Military launches Afghanistan intelligence-gathering mission
Saturday, February 20, 2010
KABUL -- On their first day of class in Afghanistan, the new U.S. intelligence analysts were given a homework assignment.
First read a six-page classified military intelligence report about the situation in Spin Boldak, a key border town and smuggling route in southern Afghanistan. Then read a 7,500-word article in Harper's magazine, also about Spin Boldak and the exploits of its powerful Afghan border police commander.
The conclusion they were expected to draw: The important information would be found in the magazine story. The scores of spies and analysts producing reams of secret documents were not cutting it.
"They need help," Capt. Matt Pottinger, a military intelligence officer, told the class. "And that's what you're going to be doing."
The class that began Friday in plywood hut B-8 on a military base in Kabul marked a first step in what U.S. commanders envision as a major transformation in how intelligence is gathered and used in the war against the Taliban.
Last month, Maj. Gen. Michael T. Flynn, the top U.S. military intelligence officer in Afghanistan, published a scathing critique of the quality of information at his disposal. Instead of understanding the nuances of local politics, economics, religion and culture that drive the insurgency, he said, the multibillion-dollar industry devoted nearly all its effort to digging up dirt on insurgent groups.
"Eight years into the war in Afghanistan, the U.S. intelligence community is only marginally relevant to the overall strategy," he wrote in a paper co-authored by Pottinger and another official and published by the Center for a New American Security.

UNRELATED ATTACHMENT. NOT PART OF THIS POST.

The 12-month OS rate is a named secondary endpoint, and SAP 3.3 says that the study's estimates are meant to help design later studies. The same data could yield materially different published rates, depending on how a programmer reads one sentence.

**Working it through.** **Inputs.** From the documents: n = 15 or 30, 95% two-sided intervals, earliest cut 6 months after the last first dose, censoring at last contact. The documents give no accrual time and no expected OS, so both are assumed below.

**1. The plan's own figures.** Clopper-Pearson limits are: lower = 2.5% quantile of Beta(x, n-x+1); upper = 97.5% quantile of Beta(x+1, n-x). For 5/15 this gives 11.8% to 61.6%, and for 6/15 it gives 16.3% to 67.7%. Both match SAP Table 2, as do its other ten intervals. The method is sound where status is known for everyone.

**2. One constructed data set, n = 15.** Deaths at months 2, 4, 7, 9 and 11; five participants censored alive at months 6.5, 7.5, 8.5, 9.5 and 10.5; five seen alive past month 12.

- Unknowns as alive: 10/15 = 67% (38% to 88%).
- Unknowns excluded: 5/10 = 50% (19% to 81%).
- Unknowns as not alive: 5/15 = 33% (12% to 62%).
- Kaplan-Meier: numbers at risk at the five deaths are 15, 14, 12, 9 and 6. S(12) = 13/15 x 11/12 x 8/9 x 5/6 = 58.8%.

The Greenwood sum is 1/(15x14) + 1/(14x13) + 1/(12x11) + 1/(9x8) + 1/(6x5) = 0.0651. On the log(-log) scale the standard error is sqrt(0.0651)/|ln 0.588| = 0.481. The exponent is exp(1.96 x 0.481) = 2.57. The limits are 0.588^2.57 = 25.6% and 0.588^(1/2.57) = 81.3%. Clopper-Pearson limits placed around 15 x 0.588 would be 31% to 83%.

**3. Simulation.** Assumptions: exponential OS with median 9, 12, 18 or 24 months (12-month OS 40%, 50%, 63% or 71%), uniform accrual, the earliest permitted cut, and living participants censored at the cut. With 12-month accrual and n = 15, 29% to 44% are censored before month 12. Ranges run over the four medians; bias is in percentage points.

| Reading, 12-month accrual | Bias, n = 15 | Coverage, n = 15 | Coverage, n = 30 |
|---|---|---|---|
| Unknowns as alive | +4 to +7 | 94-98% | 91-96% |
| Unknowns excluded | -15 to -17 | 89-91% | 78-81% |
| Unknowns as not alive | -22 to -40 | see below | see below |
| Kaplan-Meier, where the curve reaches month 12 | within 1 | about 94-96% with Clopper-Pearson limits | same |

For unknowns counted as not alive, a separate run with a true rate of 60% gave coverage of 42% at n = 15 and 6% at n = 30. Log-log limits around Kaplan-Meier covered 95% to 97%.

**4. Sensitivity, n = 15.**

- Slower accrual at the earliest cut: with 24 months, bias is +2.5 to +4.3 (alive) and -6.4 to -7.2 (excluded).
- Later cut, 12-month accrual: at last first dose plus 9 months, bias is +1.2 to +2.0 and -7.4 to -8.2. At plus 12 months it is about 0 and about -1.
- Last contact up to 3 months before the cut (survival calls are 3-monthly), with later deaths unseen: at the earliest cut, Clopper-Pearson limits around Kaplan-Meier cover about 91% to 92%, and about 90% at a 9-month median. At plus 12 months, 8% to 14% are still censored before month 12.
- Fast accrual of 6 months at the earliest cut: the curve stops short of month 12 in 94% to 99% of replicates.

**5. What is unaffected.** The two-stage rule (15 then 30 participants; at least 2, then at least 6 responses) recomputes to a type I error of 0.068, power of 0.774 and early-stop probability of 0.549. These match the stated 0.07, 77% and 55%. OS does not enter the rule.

Part of Flynn's new approach is to deploy dozens of new intelligence analysts with more freedom to move throughout the country, including out on the ground with U.S. soldiers and civilians, to write detailed narratives about key districts of Afghanistan. These reports are intended to give commanders and foot soldiers a more textured understanding of the population that the U.S. military has set out to protect.
At the moment, about 90 percent of the intelligence effort in Afghanistan tries to unravel the links "between various guys who are putting IEDs in the road," Pottinger said of the makeshift bombs known as improvised explosion devices, and "ten percent on all the rest."
"This ratio needs to be perfectly flipped upside down," he said.
The first crop of about 20 intelligence analysts assembled Friday at a counterinsurgency academy in Kabul for a week-long course to begin the process of rethinking their mission. Most of them came from the Defense Intelligence Agency, along with the Office of Naval Intelligence and Pentagon outfits such as the Afghanistan-Pakistan Task Force.
"You are like the IV being put into my arm right now," Flynn told them. "I need about five of them, but you're one that will be an infusion of energy and intellect that's going to help us continue to clarify and really give us a more clear picture of what it is that we're facing."